The idea behind this feature (Genre Guesstimation) is for me to watch a bunch of new movies (or ones that I haven’t seen many times) from the chosen monthly GG genre in order to expand my knowledge of movies within that particular genre.
This month’s genre has been chosen by Sally of 18 Cinema Lane and we will be reviewing our favorite Youth-Led Movies.
Please get me your submissions by the 25th of Jan by sending them to email@example.com
Try to think out of the box! Great choice Sally!
Let’s see if I felt that this movie would be worthy of being in the company of my others favorite movies in the genre of Youth-Led Movies..…
“There is no teacher but the enemy. Only he will tell you where you are weak, where he is strong. ” – Mazer Rackham
Number of Times Seen – Twice (21 Jan 2014 and 1 Jan 2020)
Link to original review – Here
Brief Synopsis – In a futuristic world, a young boy is recruited to train to be able to become a leader in the fight against an alien race.
My Take on it – This is a film that I saw when it came out and recall enjoying it.
I figured that after nearly 6 years, it was time to revisit it and what better time than for this months GG which fits the genre really well.
After rewatching this film, I realized that it deals with lots of themes and issues that could probably be tackled much better in the novel than on screen itself since many of the themes rely heavily on the thoughts, feelings and interpretations of the characters themselves.
The film utilizes its special effects quite well and makes the story feel even more believable in the not too distant future.
Asa Butterfield is a great actor and is able to handle being in the lead role here quite well.
The problem is that the script he and the rest of the cast are given to work with is somewhat lacking and constantly gives off the impression that something is off with the way things are presented the entire time.
This film deals with some great issues like leadership, decision making process in combat and without and the ultimate idea of sacrifice for what you believe in.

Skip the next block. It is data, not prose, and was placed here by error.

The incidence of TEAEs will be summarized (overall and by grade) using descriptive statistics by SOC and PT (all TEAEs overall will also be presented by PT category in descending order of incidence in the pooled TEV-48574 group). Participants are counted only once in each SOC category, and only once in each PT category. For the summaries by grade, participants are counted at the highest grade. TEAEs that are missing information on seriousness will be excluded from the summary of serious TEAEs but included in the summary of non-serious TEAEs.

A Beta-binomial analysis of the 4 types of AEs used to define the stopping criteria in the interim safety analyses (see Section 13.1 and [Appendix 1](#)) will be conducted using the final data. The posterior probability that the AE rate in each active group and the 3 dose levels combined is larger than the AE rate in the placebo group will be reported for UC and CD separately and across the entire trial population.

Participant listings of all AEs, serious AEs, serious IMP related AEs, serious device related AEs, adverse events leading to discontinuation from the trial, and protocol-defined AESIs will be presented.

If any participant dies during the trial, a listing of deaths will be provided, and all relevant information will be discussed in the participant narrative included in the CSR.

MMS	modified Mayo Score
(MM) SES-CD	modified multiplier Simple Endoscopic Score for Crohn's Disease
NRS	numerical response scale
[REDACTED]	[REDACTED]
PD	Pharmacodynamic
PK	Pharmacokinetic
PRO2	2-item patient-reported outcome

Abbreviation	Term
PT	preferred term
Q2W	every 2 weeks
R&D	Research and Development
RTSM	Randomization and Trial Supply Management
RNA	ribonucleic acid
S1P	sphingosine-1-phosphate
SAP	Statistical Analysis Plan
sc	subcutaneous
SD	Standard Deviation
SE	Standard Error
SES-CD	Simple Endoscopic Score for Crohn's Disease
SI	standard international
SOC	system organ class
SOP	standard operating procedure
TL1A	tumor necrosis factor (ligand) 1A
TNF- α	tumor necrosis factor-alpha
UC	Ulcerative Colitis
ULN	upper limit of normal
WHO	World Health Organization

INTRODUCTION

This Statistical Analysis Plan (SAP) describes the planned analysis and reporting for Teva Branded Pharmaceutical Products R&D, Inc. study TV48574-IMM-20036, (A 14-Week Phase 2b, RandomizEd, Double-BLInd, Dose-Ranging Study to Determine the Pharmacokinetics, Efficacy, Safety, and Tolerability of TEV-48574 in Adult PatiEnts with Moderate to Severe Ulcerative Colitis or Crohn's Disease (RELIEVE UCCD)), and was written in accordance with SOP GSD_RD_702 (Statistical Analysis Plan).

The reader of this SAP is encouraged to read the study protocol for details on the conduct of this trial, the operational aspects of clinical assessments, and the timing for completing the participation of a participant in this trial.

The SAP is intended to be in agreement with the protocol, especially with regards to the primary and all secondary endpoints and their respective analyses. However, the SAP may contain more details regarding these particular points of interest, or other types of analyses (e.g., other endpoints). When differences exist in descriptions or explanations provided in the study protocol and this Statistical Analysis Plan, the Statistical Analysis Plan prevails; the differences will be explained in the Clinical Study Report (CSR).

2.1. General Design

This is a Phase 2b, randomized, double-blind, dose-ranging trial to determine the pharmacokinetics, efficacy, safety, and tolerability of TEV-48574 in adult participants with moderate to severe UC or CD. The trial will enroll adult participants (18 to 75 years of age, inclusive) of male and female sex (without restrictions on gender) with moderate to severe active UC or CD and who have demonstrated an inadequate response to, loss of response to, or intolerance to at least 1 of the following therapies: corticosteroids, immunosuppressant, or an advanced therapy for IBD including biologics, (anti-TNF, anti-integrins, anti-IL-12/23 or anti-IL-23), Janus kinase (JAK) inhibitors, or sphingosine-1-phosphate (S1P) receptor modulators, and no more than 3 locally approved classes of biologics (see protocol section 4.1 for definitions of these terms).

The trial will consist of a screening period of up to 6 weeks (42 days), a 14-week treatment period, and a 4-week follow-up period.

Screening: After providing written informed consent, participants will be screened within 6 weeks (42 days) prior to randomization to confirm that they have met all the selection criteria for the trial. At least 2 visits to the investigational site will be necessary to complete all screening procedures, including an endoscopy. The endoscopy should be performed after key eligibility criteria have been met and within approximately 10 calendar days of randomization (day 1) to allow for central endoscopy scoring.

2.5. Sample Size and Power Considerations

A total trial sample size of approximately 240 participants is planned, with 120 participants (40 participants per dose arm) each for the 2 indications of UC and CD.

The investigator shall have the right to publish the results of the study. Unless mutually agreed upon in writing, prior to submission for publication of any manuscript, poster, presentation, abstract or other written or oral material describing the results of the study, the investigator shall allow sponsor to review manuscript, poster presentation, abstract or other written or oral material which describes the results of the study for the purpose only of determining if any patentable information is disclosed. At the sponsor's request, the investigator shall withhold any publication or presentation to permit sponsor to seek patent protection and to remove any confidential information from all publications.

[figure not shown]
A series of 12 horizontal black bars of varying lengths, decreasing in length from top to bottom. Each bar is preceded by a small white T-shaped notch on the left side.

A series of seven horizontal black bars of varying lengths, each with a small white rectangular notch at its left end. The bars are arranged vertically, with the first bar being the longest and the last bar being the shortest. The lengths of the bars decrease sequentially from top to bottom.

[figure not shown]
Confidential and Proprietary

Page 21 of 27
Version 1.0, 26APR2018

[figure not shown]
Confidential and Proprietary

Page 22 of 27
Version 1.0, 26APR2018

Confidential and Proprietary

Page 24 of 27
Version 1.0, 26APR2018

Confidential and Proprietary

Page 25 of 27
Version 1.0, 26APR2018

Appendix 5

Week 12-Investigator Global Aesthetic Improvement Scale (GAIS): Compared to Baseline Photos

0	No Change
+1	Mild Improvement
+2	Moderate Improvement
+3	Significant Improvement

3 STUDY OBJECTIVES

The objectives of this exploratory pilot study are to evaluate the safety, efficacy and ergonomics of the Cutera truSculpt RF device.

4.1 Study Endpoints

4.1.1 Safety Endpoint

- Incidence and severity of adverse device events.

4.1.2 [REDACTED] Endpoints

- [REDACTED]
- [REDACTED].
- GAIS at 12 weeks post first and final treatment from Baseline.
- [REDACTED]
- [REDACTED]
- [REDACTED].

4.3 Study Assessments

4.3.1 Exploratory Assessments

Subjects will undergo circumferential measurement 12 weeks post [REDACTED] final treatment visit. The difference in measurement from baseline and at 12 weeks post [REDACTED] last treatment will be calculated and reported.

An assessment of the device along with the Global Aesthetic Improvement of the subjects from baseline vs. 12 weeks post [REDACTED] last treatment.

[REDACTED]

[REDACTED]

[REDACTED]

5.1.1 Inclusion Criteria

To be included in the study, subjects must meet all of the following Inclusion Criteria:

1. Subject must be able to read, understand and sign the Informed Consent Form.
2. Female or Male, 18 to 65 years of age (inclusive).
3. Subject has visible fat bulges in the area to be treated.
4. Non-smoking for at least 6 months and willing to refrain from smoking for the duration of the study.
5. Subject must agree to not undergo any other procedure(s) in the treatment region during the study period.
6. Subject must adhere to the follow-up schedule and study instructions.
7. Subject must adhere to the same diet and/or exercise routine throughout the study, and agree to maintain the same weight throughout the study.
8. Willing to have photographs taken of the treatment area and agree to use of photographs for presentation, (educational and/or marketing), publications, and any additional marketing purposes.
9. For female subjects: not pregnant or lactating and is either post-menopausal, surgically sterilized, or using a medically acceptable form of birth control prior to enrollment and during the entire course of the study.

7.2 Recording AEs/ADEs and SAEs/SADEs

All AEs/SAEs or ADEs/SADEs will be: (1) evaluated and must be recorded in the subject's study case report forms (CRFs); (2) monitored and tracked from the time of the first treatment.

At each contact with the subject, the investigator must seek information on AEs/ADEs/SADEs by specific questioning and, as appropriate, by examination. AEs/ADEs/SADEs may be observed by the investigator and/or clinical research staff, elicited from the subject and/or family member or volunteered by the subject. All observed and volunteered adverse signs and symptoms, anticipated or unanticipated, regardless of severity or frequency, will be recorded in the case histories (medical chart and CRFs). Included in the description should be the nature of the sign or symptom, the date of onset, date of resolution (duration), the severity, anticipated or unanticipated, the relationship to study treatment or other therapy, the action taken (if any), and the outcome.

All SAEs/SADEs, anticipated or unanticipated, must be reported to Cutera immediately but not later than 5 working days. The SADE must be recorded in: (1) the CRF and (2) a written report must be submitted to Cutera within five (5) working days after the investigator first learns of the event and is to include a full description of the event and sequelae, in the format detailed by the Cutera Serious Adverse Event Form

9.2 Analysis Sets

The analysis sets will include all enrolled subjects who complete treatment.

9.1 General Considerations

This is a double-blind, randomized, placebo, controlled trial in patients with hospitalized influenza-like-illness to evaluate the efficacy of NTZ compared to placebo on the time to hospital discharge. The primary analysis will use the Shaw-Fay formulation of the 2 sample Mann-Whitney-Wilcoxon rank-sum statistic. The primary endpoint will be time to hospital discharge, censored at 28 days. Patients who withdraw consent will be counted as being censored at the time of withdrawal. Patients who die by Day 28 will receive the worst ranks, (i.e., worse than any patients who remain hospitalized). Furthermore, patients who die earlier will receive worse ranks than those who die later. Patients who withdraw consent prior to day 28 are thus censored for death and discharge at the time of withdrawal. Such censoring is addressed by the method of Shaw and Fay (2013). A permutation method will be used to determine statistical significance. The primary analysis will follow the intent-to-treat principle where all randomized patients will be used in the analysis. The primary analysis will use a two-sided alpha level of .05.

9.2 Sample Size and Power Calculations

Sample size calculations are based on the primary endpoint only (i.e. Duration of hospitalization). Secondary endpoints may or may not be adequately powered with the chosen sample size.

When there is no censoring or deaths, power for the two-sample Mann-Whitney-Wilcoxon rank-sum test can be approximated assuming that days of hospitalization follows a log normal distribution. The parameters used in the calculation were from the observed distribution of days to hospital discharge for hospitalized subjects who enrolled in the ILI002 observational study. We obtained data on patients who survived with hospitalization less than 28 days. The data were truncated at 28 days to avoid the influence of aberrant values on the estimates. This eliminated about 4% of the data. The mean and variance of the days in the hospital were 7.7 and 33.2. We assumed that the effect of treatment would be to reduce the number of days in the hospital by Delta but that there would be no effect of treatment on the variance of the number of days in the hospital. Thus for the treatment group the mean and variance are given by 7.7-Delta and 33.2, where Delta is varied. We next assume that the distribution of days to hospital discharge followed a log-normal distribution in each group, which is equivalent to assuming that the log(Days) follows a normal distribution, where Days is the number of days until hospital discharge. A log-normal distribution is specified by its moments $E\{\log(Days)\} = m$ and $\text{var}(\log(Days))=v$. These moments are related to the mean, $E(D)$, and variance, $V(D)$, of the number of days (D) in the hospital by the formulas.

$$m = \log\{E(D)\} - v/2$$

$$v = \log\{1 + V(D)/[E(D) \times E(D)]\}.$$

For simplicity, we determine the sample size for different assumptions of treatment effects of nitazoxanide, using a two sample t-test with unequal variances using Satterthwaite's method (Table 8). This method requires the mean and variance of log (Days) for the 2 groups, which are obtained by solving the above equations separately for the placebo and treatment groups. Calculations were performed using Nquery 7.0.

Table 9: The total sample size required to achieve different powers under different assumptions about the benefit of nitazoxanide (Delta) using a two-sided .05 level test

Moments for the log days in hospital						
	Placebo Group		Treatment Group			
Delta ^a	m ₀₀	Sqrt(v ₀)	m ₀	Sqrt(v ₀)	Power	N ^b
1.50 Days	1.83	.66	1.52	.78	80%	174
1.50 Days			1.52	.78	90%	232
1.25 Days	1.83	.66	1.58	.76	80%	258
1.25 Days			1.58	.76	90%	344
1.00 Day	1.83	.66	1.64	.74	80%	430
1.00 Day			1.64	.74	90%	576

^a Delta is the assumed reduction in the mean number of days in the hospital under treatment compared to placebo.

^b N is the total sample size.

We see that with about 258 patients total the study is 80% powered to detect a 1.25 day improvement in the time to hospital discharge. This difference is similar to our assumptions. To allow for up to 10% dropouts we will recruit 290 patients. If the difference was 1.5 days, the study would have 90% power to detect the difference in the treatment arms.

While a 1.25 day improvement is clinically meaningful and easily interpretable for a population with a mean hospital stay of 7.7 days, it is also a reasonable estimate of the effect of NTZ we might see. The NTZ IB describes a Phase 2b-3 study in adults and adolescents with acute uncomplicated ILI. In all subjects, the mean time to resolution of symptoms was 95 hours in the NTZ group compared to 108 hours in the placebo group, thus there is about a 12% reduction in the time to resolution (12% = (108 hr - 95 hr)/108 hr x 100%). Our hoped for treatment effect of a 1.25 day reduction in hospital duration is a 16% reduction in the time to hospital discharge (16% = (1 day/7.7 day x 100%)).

All of these themes are shown well yet unfortunately due to the utter lack of an understanding of the results and repercussions of all of these actions, things aren’t seen as being powerful enough.
The film has a great supporting cast led by Harrison Ford, Vila Davis and Ben Kingsley and they all help the film move in the right direction, even if it never truly meets its expected destination.
Bottom Line – Interesting story that probably works much better on paper than on screen because much of the plot relies on thoughts, feelings and interpretations of the events portrayed. Butterfield does a great job in the lead but the script feels as if something is lacking throughout. The film brings up some great issues about leadership, the decision making process and sacrifice which all are shown well but it would be so much more interesting to understand the repercussions and results of these issues. The supporting cast is also quite talented with Ford, Davis and Kingsley helping to move things in the right direction.
MovieRob’s Favorite Trivia – The U.S. Marine Corps has Ender’s Game by Orson Scott Card on its recommended reading list for officers, saying that it offers “lessons in training methodology, leadership, and ethics as well.” (From IMDB)
Genre Grandeur Worthy? – Not really. Butterfield is great in the lead, but the story is missing something that would help make it more intriguing.
Rating – BAFTA Worthy (6/10)
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Ender’s Game looks really good and the young actors do a great job but I ended up with way too many questions. If the Formics were completely unable to communicate, how did they know they were called the Formics… or did they just randomly name them that? Also the explanation that children were being used for complex military missions involving extreme violence and killing because they “played a lot of video games” wasn’t enough for me. I mean, seriously? What kind of a society is this? And then they ending was summed up in about five minutes. I know there is a YA novel behind this so I am assuming this is yet another ham fisted screen interpretation.
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